Life on Mars?

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According to NASA, scientists are in agreement that there is no life on Mars. However, they continue to assess whether Mars ever had an environment capable of supporting microbial life. Now, researchers from Hungary have discovered embedded organic material in a Martian meteorite found in the late 1970s. The scientists were able to determine the presence of organic matter in mineralised form such as different forms of bacteria within the meteorite, suggesting that life could have existed on the Red Planet.

Officially named ALH-77005, the Martian meteorite was found in the Allan Hills on Antarctica during the mission of the Japanese National Institute of Polar Research between 1977 and 1978. The new study "Mineralized biosignatures in ALH-77005 Shergottite—Clues to Martian Life?" published in De Gruyter's journal Open Astronomy, by authors Ildiko Gyollai, Márta Polgári and Szaniszló Bérczi proposes the presence of active bacteria on Mars. Their research also suggests that there may have been life on other planets.

"Our work is important to a broad audience because it integrates planetary, earth, biological, chemical, and environmental sciences and will be of interest to many researchers in those fields," explains lead author Ildiko Gyollai from HAS Research Centre for Astronomy and Earth Sciences in Budapest. "The research will also be of interest to planetologists, experts of meteorite and astrobiology as well as researchers of the origin of life, and to the general public since it offers an example of a novel aspect of microbial mediation in stone meteorites," Gyollai concludes.

This new research could change the examination of meteorites in the future. In light of their discovery, the authors posit that solar system materials should be studied to establish whether there is evidence of microbial forms within space rocks—and an indication that there was once life on Mars.


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More information: Ildikó Gyollai et al, Mineralized biosignatures in ALH-77005 Shergottite - Clues to Martian Life?, Open Astronomy (2019). DOI: 10.1515/astro-2019-0002
Provided by De Gruyter
Citation: Life on Mars? (2019, April 4) retrieved 18 April 2019 from https://phys.org/news/2019-04-life-mars.html
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Apr 04, 2019
According to NASA, scientists are in agreement that there is no life on Mars.


Nobody has reached any definitive conclusions like this yet and won't until Mars is thoroughly explored with the right equipment. While there appears to be no life on the surface, bacterial life deep under the surface with access to liquid water is a completely different story. My personal guess is that it is more likely that subsurface bacteria exist on Mars than not.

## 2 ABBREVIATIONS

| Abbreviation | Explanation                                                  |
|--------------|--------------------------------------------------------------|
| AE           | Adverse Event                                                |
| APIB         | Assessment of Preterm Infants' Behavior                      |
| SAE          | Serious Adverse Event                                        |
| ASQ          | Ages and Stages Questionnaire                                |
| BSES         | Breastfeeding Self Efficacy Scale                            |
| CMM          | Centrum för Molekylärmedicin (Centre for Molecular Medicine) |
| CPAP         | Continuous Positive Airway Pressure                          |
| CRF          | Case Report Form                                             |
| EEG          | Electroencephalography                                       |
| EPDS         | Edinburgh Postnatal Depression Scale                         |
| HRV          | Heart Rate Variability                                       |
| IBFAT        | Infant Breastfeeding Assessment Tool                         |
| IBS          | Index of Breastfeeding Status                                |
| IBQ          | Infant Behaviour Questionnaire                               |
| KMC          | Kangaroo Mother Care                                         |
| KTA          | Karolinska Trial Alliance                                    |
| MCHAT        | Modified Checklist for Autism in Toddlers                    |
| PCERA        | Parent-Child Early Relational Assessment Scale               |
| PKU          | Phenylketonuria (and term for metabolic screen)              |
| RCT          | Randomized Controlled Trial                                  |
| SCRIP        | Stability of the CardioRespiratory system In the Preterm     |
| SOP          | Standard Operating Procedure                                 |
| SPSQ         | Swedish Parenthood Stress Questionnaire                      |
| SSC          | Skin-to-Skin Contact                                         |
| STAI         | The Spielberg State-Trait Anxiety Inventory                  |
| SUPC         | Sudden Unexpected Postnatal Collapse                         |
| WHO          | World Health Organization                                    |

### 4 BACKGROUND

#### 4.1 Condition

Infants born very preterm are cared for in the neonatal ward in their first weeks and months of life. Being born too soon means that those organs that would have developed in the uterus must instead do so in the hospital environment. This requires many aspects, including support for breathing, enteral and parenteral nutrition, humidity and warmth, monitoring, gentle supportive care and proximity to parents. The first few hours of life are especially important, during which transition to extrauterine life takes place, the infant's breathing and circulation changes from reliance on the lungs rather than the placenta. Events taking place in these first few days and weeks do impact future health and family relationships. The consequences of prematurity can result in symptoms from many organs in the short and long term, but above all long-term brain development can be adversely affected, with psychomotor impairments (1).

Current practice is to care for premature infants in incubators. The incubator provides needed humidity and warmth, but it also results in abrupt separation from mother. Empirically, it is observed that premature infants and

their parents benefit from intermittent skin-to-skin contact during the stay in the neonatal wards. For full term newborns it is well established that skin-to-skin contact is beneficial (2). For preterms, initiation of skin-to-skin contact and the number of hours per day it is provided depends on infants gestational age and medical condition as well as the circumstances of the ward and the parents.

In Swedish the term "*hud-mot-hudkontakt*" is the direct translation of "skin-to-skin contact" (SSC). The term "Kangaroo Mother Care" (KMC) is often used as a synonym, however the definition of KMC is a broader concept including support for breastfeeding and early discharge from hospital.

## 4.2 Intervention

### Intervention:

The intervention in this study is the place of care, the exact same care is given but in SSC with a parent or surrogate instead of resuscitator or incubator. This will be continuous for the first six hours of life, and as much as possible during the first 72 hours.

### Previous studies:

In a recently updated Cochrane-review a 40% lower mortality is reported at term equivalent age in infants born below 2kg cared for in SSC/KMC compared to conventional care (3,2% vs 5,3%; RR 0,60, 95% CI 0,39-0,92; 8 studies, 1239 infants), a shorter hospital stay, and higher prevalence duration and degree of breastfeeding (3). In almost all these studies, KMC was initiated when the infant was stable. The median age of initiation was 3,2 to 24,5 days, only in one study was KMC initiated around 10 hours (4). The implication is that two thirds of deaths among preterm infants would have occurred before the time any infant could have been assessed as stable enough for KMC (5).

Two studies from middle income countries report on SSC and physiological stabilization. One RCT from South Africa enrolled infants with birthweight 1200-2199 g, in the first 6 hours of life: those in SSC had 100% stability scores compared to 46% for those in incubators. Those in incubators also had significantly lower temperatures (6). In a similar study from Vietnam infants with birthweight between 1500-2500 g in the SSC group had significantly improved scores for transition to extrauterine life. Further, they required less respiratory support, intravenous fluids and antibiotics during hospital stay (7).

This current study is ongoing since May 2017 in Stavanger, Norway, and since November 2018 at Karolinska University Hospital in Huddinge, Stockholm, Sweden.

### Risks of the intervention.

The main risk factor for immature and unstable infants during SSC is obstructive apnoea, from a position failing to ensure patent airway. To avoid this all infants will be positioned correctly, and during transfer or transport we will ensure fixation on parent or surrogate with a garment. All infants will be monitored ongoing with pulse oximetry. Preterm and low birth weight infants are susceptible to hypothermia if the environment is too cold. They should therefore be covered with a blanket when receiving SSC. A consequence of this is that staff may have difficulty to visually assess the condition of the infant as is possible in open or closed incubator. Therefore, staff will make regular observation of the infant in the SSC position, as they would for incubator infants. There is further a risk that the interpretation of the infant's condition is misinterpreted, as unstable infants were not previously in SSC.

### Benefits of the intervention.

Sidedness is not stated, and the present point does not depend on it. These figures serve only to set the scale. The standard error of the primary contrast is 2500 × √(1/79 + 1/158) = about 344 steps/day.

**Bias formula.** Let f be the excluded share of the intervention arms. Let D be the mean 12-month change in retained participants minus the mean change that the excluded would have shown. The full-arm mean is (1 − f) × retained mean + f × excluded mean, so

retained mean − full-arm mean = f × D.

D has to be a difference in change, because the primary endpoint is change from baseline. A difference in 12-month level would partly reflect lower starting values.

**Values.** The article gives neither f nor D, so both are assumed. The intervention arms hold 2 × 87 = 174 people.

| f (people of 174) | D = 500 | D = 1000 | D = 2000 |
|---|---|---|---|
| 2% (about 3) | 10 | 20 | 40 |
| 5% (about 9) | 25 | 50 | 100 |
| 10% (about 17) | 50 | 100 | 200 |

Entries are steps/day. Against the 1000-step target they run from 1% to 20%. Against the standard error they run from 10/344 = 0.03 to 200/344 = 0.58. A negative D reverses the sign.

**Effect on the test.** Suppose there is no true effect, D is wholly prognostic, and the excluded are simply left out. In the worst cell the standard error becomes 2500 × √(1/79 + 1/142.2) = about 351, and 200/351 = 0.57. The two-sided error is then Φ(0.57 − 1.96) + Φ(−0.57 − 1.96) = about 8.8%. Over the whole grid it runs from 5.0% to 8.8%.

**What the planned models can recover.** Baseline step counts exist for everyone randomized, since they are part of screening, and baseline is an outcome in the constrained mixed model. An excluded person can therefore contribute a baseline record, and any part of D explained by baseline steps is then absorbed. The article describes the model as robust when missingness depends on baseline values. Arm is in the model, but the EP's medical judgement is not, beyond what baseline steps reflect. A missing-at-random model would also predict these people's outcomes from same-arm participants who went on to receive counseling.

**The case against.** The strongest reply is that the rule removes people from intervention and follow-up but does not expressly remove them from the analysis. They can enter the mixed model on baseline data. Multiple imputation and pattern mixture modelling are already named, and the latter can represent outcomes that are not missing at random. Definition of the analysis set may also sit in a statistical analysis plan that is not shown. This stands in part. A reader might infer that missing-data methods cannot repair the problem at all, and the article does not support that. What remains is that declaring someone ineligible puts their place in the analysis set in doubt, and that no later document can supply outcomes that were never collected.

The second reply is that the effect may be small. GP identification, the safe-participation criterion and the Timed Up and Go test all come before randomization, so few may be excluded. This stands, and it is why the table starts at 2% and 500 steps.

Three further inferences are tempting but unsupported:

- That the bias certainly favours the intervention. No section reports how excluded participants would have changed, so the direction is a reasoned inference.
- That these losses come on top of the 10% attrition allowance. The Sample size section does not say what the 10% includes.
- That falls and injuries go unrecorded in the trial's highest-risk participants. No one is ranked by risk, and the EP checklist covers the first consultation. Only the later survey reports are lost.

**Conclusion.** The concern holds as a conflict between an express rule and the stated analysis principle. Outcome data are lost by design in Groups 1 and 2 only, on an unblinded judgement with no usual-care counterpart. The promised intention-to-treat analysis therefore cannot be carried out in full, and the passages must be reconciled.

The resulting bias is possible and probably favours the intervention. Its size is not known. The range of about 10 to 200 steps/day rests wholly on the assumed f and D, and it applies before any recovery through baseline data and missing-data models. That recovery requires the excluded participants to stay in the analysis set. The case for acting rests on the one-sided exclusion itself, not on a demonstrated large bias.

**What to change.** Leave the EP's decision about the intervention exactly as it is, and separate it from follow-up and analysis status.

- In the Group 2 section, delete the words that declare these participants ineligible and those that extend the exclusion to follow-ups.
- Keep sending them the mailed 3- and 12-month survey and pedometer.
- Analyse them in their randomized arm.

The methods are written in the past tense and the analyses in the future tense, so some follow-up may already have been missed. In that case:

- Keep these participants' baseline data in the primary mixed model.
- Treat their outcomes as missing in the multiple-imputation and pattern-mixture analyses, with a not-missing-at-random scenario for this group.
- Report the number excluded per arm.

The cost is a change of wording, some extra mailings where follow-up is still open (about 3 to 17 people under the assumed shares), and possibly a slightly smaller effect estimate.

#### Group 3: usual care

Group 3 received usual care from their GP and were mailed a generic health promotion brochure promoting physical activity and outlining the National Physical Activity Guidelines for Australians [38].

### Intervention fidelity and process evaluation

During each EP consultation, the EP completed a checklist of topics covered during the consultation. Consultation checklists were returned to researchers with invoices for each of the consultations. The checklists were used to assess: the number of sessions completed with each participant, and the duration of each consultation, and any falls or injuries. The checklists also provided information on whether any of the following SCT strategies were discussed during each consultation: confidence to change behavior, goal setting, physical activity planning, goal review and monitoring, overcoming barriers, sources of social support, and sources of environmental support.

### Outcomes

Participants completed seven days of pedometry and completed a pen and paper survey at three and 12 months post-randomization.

This article probably should have mentioned that this is not the first time hints of life were found in a Martian meteorite. Remember Allan Hills 84001?

https://en.wikipe...ls_84001

Apr 04, 2019
"One Swallow, does not,
a Summer make."

Apr 06, 2019
Seems they take a number of mostly Hungarian meteorites and abstract putative "biosignatures" such as strong negative delta13, never mind that their own data point to abiotic confusions in SNC meteorites et cetera. And then make the unsubstantiated jump to proclaim that data the result of "microbial mediation".

As far as I know the general existence of confusions have made (prokaryote etched) pores in volcanic glass - who has no known geological confusion - the only unarguably accepted microscale trace fossil to date. These finds, however enticing, are likely not sufficient.

Apr 06, 2019
According to NASA, scientists are in agreement that there is no life on Mars.


Nobody has reached any definitive conclusions like this yet and won't until Mars is thoroughly explored with the right equipment. ... This article probably should have mentioned that this is not the first time hints of life were found in a Martian meteorite. Remember Allan Hills 84001?


The latter proclaimed "biosignatures" (now agreed on both insufficient and erroneous such) caused the NASA statement. But note that there is a difference between the current tentative consensus and "definitive conclusions" - which means you are correct. They are also (more or less on purpose, to lower expectations from public and fringe and crackpots) conflating surface ("on") life with possible crust biota. (But at least the article note that it is the martian history we should look at.)

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